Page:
Fazil Rahim, a former councillor, who resides at Chateau Margot, said that he resigned as a member of the NDC in 2000 after giving six years of service. As a councillor with responsibility for a particular area, he said that he tried his best, but his best appeared to be no good as people in the area lambasted him for what he had done, what he had not done and what he should have done. In addition, he said, the job as councillor was a voluntary one and he had a family to maintain and therefore had to earn a livelihood.

Another councillor who preferred anonymity tendered his resignation after three years. He said that because of his professional background he was encouraged to be part of the NDC and he contested the elections with the intention of serving for three years. So after three years he exercised his option to resign since his own profession carries a lot of responsibility. He said that he might have stayed on but he was responsible for finance on the NDC and had wanted everything to be as clean as possible. However, he started to encounter some difficulties with his colleagues, especially as it related to projects and contracts. In order to ensure his integrity, he resigned. Asked what he meant by "some difficulties", he gave an example where a food-for-work project for the refurbishing of the Better Hope Community Centre was used for purposes other than which it was intended. It was used for electioneering and campaign purposes, he said.

Another past councillor, Rooplall Persaud said that he was thrown out of the council in the first year in spite of excuses he gave for not attending three consecutive meetings. He said the NDC used Chapter 28:03 to expel him from the council but he contends it was unfair since he had sent excuses covering his absence from the statutory meetings and he knew that the excuses were delivered.

One year after the 1994 local government elections, the deputy chairman of the council resigned because of ill health.

Chairman Persaud told the Stabroek News that keeping the council going was a difficult task. Members of the present council, including himself, he said, get frustrated and want to opt out because the job is voluntary.

Accountability and monitoring
A group of three persons who spoke with Stabroek News at Success felt that the issue of how funds are being spent in the neighbourhood by the NDC should be monitored not only during the construction phase for quality but for use after and for care and maintenance.

One said that the Success Market building, an initiative of the NDC was built at a cost of $4.5 million through SIMAP with Inter-American Development Bank funding. Today the market is a white elephant. One resident said that if the NDC had met residents and consulted on a possible site for the market it would have been in use today.

The NDC chairman disputed this saying that the market was not an NDC initiative but it was the area's CDC initiative. He said that the site for the market was not good and the vendors from the area could not compete with the Mon Repos market found in the neighbouring NDC.

There is currently a proposal to modify the building and convert it to a nursery school because the nursery school which caters for Chateau Margot and Success is overcrowded. This matter is being looked at by the Region Four Education Department.

The residents noted, too, that schools were built in the area, but there was no monitoring and they rapidly fell into a state of disrepair. Chateau Margot Primary was built in the late nineties with funding from the Basic Needs Trust Fund and today some of the windows are already hanging by one hinge and boards are missing from the walls.

Some residents said that a number of suggestions had been made by councillors of the NDC in relation to education in the area. These suggestions they said are still to be acted on. However, the NDC chairman is contending that some people are confusing the role played by the CDCs (most of which are not functioning at present) and the NDC.

Asked about a suggestion to establish a secondary school in the NDC, he said that he was not aware of it.

One resident said that around 1994 a suggestion had been put forward to Dr Cheddi Jagan to build a secondary school at LBI. Dr Jagan's response, he said, was that the people did not have to wait to construct a building to start the school but to start the school in an available building.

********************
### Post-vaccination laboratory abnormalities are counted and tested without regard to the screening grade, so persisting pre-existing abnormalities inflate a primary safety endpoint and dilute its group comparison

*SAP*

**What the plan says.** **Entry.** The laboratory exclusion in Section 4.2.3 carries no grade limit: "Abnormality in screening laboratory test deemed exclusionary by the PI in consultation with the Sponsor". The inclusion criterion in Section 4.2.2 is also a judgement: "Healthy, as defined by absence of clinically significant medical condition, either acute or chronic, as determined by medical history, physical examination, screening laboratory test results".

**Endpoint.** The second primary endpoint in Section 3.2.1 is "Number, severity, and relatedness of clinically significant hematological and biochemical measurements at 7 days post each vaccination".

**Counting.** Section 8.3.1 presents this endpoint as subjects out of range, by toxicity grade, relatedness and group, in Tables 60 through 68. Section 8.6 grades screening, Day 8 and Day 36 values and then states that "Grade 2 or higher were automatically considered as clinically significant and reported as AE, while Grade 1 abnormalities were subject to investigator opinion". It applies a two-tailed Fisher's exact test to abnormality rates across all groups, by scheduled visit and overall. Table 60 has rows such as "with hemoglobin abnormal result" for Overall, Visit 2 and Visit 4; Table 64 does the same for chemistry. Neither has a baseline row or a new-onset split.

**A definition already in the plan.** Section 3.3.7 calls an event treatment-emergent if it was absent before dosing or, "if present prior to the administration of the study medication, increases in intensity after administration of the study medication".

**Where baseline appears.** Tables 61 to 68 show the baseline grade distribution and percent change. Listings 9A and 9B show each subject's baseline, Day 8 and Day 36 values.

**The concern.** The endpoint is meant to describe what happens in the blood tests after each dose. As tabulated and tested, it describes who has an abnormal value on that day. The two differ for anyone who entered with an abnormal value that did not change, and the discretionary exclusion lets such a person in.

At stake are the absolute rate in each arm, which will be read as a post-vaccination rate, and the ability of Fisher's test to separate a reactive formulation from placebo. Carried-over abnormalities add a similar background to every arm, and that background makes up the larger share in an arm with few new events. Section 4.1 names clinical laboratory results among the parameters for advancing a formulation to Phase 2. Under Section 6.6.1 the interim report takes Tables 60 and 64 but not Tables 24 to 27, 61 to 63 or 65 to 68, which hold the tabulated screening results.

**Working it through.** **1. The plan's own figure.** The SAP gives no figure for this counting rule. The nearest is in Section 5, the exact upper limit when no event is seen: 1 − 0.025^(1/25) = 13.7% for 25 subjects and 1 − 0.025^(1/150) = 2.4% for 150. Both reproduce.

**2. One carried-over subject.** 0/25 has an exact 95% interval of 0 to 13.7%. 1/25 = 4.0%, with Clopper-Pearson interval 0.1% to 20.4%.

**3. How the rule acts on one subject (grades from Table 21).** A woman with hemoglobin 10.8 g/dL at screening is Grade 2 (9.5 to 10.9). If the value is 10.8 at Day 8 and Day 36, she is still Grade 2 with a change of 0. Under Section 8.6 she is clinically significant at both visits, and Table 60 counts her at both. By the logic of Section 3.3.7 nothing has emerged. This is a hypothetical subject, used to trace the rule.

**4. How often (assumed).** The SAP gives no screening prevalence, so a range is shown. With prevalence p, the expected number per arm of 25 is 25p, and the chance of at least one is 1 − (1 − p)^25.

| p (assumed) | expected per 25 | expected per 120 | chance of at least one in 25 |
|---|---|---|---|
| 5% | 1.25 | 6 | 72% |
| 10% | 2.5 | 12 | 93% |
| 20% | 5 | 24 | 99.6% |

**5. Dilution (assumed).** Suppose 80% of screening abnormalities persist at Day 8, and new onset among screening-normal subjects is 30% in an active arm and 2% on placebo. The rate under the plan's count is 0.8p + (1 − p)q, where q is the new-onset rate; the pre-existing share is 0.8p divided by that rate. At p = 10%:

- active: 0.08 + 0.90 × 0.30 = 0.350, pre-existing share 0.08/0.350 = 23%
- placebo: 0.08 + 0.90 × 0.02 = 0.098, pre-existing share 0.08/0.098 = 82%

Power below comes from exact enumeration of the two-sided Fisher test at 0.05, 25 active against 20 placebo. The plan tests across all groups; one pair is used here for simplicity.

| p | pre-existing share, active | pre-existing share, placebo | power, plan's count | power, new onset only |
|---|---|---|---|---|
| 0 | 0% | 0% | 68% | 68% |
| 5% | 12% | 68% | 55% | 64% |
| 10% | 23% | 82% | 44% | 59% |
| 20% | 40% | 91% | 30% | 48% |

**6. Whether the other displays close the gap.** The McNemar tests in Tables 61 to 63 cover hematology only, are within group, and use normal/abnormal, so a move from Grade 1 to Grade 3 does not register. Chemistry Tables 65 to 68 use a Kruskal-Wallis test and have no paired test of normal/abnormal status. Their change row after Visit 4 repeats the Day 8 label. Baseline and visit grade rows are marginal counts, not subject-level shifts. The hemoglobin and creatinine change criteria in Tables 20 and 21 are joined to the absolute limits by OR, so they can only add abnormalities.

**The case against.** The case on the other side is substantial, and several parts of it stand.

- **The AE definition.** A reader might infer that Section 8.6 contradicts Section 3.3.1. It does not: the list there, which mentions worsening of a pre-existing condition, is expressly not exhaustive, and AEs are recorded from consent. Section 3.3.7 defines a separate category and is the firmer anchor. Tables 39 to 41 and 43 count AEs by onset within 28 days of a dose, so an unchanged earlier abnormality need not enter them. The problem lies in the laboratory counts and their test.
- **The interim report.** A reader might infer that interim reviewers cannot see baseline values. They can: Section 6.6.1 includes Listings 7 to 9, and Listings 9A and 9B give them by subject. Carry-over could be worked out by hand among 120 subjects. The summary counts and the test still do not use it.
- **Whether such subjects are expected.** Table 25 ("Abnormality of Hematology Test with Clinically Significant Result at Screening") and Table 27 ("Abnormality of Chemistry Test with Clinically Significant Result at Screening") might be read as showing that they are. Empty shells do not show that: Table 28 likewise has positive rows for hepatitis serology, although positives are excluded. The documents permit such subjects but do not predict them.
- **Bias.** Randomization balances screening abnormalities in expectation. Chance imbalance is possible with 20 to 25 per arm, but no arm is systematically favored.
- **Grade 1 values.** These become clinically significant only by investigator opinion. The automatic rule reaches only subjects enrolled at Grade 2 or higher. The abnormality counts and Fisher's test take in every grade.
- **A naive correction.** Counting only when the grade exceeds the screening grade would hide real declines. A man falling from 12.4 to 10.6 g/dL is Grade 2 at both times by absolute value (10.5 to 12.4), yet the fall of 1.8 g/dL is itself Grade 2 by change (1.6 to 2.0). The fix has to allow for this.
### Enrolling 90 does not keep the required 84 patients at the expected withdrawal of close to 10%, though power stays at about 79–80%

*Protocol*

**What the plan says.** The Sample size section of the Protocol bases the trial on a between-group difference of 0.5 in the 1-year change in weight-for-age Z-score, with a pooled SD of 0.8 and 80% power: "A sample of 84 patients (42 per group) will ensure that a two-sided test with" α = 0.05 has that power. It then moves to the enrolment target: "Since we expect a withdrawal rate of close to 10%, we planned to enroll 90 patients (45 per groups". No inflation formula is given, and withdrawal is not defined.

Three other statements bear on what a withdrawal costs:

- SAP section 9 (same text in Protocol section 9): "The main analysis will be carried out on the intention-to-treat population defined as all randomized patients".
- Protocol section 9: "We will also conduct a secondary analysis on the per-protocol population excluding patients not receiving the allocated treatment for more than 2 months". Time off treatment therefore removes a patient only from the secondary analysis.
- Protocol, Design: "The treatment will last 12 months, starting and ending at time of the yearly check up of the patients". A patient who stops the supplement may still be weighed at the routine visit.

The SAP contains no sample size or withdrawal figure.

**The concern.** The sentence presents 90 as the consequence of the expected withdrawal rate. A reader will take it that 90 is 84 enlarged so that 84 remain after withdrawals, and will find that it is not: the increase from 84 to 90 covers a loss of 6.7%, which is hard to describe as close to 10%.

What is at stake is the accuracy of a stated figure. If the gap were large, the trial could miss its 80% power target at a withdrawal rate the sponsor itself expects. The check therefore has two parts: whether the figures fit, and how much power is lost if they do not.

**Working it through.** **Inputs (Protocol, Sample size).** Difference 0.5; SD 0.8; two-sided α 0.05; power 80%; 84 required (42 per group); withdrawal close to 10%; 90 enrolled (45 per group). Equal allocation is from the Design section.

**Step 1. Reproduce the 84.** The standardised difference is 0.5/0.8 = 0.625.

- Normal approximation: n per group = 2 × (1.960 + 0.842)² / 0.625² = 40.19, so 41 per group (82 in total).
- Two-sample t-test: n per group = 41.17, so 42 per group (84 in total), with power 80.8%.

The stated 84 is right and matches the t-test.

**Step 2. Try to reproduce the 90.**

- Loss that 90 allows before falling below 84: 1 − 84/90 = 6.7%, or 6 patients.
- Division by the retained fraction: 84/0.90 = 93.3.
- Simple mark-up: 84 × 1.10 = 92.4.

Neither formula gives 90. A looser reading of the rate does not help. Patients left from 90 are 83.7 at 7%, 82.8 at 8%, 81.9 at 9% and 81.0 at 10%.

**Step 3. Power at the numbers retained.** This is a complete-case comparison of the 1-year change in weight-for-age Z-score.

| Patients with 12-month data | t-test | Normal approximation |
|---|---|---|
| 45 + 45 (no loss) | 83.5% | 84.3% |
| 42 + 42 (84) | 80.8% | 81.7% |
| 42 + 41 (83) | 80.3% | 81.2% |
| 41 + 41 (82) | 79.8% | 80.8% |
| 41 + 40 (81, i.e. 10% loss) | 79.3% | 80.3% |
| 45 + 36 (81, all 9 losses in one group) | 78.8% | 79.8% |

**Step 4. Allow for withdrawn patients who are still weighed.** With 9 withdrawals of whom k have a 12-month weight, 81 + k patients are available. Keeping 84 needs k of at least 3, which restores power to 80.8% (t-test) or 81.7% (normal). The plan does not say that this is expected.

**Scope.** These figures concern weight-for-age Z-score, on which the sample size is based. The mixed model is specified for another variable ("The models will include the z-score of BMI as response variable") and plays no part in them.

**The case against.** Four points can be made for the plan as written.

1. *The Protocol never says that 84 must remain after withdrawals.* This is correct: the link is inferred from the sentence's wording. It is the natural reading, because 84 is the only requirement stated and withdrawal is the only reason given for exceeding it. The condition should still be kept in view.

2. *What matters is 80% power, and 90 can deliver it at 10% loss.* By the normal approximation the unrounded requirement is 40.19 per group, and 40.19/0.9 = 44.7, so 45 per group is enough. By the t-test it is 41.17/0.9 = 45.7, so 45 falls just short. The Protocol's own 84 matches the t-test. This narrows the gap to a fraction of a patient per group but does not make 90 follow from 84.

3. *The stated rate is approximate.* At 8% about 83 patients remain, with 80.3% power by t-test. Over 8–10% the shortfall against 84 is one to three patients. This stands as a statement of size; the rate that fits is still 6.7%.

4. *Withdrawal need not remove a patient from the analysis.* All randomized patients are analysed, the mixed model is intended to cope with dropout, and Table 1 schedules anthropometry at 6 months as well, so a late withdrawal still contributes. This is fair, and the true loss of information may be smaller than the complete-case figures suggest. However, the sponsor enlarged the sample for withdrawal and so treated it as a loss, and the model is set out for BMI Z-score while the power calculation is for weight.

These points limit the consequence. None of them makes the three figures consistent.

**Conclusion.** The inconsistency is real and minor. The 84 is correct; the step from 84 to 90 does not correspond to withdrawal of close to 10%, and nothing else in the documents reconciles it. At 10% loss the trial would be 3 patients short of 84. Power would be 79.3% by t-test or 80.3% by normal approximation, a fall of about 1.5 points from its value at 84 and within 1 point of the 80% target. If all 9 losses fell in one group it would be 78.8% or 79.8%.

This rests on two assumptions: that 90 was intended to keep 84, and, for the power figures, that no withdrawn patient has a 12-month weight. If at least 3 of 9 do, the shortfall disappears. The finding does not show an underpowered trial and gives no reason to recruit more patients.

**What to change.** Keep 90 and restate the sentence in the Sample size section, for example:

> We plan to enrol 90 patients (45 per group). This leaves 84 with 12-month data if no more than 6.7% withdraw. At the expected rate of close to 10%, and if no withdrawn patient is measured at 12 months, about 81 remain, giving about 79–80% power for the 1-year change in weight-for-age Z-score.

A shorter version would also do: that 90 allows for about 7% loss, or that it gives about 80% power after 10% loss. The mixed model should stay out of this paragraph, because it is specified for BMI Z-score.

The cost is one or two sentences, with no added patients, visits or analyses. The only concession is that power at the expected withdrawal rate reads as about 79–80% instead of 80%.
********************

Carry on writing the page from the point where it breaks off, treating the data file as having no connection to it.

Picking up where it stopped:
It was noted that the LBI Primary School built under the Primary Education Improvement Project (PEIP) was under-utilised. Similarly, the resident said that there was another primary school, rebuilt also under the PEIP, in the neighbouring village of Beterverwagting which was under-utilised also. He opined that the children from the primary schools could use one school building and secondary classes could start in one of the primary school buildings while a secondary school building was being built.

He noted that there was plenty of vacant land in the compound which accommodates the LBI primary and nursery schools.

The NDC chairman agreed that land was available for the construction of a secondary school at LBI. Like residents in the community he noted that after writing the Secondary School Entrance Examinations (SSEE) children were not placed in proper secondary schools and the drop-out rate would be high for students at the secondary level within the NDC.

One resident said that there had also been suggestions for the establishment of a skills training centre for young people in the NDC but this was never followed through.

A former councillor opined that education was not taken as seriously as it should be in the NDC. But the NDC chairman disputed this saying that the NDC could not go about establishing schools but could play a role in lobbying government. However, he said that support for this would also have to come from the people. Because the council was constrained in not meeting people as it should and meetings were not held, he said that some of the suggestions might not have been recorded.

Crediting the NDC
One resident, who has a property in another NDC said that he pays $200 in rates and taxes for the year to that NDC (Enmore) and the service there was poor compared to the Better Hope/LBI NDC. The average rate he pays per property in the Better Hope/LBI NDC is $3,000 to $4,000 per year and even that he said was not sufficient to effectively manage the affairs of the NDC.

He noted that the rates and taxes for the Buxton/Foulis NDC was $60 a year. Another NDC charged $12 for an acre of farm land. It was a "hell of a situation" for an NDC to find itself with a little source of income, he said. But he acknowledged that if the Better Hope/LBI NDC sought to increase its rates and taxes because residents wanted their drains cleaned more often, it would meet with stiff opposition.

Local government reform
He questions, too, "a top heavy local government bureaucracy" in which there are two government ministers with responsibility for local government and municipal matters, and RDC and NDC chairmen. "It is a small country. How confusing its gets," he said, adding that jobs should not be created for people in such a manner. He opined that there should be one minister and a permanent secretary and a more organised system for the NDCs.